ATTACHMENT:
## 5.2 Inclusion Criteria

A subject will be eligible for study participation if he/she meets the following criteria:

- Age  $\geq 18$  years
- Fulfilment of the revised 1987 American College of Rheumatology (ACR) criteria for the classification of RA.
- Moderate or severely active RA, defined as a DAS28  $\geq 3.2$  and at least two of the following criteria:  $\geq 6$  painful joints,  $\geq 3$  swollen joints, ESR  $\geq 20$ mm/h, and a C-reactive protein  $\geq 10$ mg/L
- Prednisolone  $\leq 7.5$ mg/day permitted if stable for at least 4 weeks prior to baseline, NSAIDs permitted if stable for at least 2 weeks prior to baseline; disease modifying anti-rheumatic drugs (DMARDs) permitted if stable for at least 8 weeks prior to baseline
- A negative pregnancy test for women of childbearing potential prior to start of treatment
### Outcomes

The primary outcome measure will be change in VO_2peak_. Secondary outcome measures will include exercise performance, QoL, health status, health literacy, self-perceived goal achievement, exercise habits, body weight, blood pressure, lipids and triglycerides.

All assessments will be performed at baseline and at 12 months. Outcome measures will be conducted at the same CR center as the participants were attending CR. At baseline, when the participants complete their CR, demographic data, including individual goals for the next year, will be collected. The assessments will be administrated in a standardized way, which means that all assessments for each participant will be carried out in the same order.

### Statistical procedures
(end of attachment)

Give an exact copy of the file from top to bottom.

## 5.2 Inclusion Criteria

A subject will be eligible for study participation if he/she meets the following criteria:

- Age  $\geq 18$  years
- Fulfilment of the revised 1987 American College of Rheumatology (ACR) criteria for the classification of RA.
- Moderate or severely active RA, defined as a DAS28  $\geq 3.2$  and at least two of the following criteria:  $\geq 6$  painful joints,  $\geq 3$  swollen joints, ESR  $\geq 20$ mm/h, and a C-reactive protein  $\geq 10$ mg/L
- Prednisolone  $\leq 7.5$ mg/day permitted if stable for at least 4 weeks prior to baseline, NSAIDs permitted if stable for at least 2 weeks prior to baseline; disease modifying anti-rheumatic drugs (DMARDs) permitted if stable for at least 8 weeks prior to baseline
- A negative pregnancy test for women of childbearing potential prior to start of treatment
### Outcomes

The primary outcome measure will be change in VO_2peak_. Secondary outcome measures will include exercise performance, QoL, health status, health literacy, self-perceived goal achievement, exercise habits, body weight, blood pressure, lipids and triglycerides.

All assessments will be performed at baseline and at 12 months. Outcome measures will be conducted at the same CR center as the participants were attending CR. At baseline, when the participants complete their CR, demographic data, including individual goals for the next year, will be collected. The assessments will be administrated in a standardized way, which means that all assessments for each participant will be carried out in the same order.

### Statistical procedures